Russia’s resurgence reignited the conflict between it and the West. The two fought for the allegiance of states in the former Soviet periphery, most clearly in the 2008 Russo-Georgian War, when Russia invaded Georgia after it and Ukraine attempted to join the Western alliance structure, particularly NATO. The European Union responded by launching the Eastern Partnership program in 2009, with the goal of strengthening economic and political ties with former Soviet states. In 2010, Russia countered with its own integration program, the Customs Union.
The rival blocs sought to attract countries in the Eurasian borderlands, perhaps the most contested of which was Ukraine. When, in November 2013, Kiev refused to sign an EU association agreement, the cornerstone of the Eastern Partnership program, protests erupted that ultimately transformed into the Euromaidan revolution of 2014. The situation quickly deteriorated, as Russia annexed Crimea and lent its support to the pro-Russia rebellion in Ukraine’s east.
Since then, hostilities between Russia and the West have intensified, reaching levels not seen since the Cold War. With a proxy conflict in Ukraine, Western sanctions and Russian countersanctions, and military buildups on both sides, it is clear that the Russia-West confrontation has once again come to a head.
The Next 25 Years: Same Conflict, Different Shape
Less clear is the shape that the Russia-West confrontation will take in the coming years. The geopolitical imperatives that form the conflict’s foundations will remain intact, as will the cultural differences that have spurred their competition in the Eurasian borderlands. But many changes are on the horizon as well, some of which could shift the balance of power in the West’s favor.
One such change is the massive demographic shift that is underway in Russia, Europe and the former Soviet periphery. By 2050, U.N. demographic projections expect Russia’s population to decline from 143 million to 129 million, a loss of nearly 10 percent. The West, by comparison, has a more favorable outlook: The United States’ population will grow by over 20 percent, from 322 million to 389 million, while Europe’s largest countries will end up somewhere in between Russia and the United States over the same period. Germany’s population will shrink by 7 percent, from 81 million to 75 million; France’s population will grow by 11 percent, from 64 million to 71 million; and the United Kingdom’s population will rise by 15 percent, from 65 million to 75 million. Each of these trends will shape the economic and military standing of their respective countries over the next 25 years.
Consequently, Russia’s ability to challenge the West by projecting its economic and military power will likely decline in the coming decades. Of course, demographic growth does not directly equate to the projection of power, and the West (particularly Europe) will experience challenges stemming from immigration and high non-European birth rates. Still, Russia’s relatively steep demographic plunge can be expected to undermine its ability to influence its former Soviet neighbors. This will only become truer with each year that passes since the Soviet Union’s collapse, as the social and cultural bonds that tie Russia to its periphery continue to weaken.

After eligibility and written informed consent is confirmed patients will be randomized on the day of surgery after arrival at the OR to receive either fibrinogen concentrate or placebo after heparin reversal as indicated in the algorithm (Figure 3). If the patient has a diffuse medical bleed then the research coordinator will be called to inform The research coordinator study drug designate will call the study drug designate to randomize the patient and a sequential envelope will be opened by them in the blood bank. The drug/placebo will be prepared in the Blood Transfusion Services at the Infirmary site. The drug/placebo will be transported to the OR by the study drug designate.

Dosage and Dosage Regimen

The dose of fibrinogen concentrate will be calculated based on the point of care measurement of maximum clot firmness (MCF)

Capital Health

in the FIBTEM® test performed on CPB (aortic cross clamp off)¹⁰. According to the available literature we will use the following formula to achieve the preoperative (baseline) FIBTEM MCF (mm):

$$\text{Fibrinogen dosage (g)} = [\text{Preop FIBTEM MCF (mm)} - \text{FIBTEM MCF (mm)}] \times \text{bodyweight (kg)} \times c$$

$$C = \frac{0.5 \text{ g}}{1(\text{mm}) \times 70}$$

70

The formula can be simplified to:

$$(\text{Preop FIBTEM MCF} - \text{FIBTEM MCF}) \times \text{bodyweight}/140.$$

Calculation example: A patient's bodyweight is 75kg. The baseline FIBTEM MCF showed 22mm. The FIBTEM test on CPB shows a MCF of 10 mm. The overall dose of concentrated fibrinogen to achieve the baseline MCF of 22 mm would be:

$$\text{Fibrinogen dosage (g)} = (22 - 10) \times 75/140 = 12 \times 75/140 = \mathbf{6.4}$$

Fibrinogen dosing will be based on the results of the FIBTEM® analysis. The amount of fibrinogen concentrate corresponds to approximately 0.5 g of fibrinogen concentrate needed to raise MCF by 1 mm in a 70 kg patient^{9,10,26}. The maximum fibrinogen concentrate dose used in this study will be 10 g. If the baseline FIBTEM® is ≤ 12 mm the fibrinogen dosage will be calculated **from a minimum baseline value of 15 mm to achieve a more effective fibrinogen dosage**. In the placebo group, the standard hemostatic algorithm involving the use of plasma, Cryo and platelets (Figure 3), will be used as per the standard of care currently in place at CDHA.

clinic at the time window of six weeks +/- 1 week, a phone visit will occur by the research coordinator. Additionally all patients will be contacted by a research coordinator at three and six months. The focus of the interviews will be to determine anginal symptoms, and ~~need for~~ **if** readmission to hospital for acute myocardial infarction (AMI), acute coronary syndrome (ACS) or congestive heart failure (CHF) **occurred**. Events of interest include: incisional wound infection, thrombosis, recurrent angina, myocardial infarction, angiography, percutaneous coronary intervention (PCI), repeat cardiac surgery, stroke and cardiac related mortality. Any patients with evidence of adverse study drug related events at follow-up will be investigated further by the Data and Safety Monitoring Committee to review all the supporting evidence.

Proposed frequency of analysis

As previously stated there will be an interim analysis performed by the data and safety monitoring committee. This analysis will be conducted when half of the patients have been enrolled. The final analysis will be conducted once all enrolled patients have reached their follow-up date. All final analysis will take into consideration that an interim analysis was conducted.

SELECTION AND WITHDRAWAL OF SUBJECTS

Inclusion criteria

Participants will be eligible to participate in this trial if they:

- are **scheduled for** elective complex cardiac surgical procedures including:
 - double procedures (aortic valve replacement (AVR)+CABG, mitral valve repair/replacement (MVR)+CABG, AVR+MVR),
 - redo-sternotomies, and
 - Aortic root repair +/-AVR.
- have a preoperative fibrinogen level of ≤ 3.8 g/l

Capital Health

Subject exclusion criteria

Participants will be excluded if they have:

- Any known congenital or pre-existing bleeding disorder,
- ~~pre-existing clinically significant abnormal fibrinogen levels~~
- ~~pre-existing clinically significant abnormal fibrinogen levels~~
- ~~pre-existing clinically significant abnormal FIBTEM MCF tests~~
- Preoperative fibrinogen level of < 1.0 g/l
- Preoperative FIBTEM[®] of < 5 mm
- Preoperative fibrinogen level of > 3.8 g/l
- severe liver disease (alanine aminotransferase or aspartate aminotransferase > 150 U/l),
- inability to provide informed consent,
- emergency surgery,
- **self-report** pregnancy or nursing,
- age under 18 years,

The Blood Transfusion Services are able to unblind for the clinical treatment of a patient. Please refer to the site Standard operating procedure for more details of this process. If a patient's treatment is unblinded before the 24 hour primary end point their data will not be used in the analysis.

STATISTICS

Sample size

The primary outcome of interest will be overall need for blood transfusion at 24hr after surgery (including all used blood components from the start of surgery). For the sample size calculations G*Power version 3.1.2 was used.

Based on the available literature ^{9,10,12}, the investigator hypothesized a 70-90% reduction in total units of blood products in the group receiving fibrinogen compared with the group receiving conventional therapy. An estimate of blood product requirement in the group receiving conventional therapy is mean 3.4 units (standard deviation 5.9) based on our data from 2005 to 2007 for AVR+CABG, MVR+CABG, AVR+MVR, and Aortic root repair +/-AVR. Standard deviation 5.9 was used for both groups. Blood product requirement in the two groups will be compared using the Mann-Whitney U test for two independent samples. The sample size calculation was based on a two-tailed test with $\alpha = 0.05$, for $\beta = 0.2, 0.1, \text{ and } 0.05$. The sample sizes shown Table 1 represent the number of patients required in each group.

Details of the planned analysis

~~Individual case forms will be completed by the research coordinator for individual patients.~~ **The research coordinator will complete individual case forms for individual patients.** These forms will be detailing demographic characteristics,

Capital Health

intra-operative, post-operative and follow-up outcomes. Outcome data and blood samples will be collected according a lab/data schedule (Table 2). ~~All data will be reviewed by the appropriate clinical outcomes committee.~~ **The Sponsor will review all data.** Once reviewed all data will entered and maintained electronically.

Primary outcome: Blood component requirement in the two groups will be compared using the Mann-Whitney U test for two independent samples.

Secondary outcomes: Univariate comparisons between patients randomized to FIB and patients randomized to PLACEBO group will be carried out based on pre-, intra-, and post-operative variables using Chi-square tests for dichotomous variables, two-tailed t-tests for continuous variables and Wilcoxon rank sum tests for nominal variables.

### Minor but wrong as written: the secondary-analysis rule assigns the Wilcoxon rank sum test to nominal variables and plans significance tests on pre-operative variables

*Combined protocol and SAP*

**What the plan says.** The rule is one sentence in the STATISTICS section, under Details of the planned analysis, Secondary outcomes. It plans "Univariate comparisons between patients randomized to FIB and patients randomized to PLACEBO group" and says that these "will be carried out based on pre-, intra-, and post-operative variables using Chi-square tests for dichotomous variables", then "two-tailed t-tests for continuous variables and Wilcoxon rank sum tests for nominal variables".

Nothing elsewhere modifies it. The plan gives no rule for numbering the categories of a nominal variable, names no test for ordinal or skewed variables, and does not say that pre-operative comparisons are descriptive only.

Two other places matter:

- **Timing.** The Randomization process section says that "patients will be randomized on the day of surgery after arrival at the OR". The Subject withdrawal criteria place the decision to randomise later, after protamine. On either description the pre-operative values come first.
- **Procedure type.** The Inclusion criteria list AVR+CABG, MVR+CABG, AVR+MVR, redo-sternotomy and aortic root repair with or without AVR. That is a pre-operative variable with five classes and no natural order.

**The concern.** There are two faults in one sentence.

This is not to say Russia’s influence in the Eurasian borderlands will evaporate completely. Russia has been the dominant foreign power in the region for centuries, and its position has withstood serious challenges and periods of dramatic upheaval. Thus, Moscow’s primary challenge in the next 25 years will be to figure out how to maintain its advantage in the former Soviet periphery as its resources decline and the cultural and political ties underpinning its position erode.
The West will likely face its own challenges in the years ahead. A shift toward greater regionalization is already underway in Europe, and it will likely intensify in the next 25 years as groupings of states with shared political and cultural characteristics overtake the Cold War-era institutions of the European Union and, to a lesser extent, NATO. This does not mean the two will collapse entirely. Instead, they will likely be reshaped into more practical and sustainable forms. Nor will it necessarily lead to a power vacuum in Europe that Russia could exploit. In fact, it may allow some European countries to better deter Russian aggression. Nevertheless, the format and manner in which the West can challenge Moscow will almost certainly change.
These are the broad strokes that together start to shape the Eurasian borderlands’ future. Though other factors, including technological developments and the emergence of new political ideologies, will no doubt shape the Russia-West confrontation as well, by nature they are more difficult to predict. In this series, Stratfor will explore how the rivalry between Russia and the West has played out in Ukraine, Eastern Europe, the Caucasus and Central Asia prior to and since the collapse of the Soviet Union. We will then forecast how it is likely to change in each region over the next 25 years — a period that is poised to be just as dynamic, as both sides prepare for the sweeping changes ahead.
Lead Analyst: Eugene Chausovsky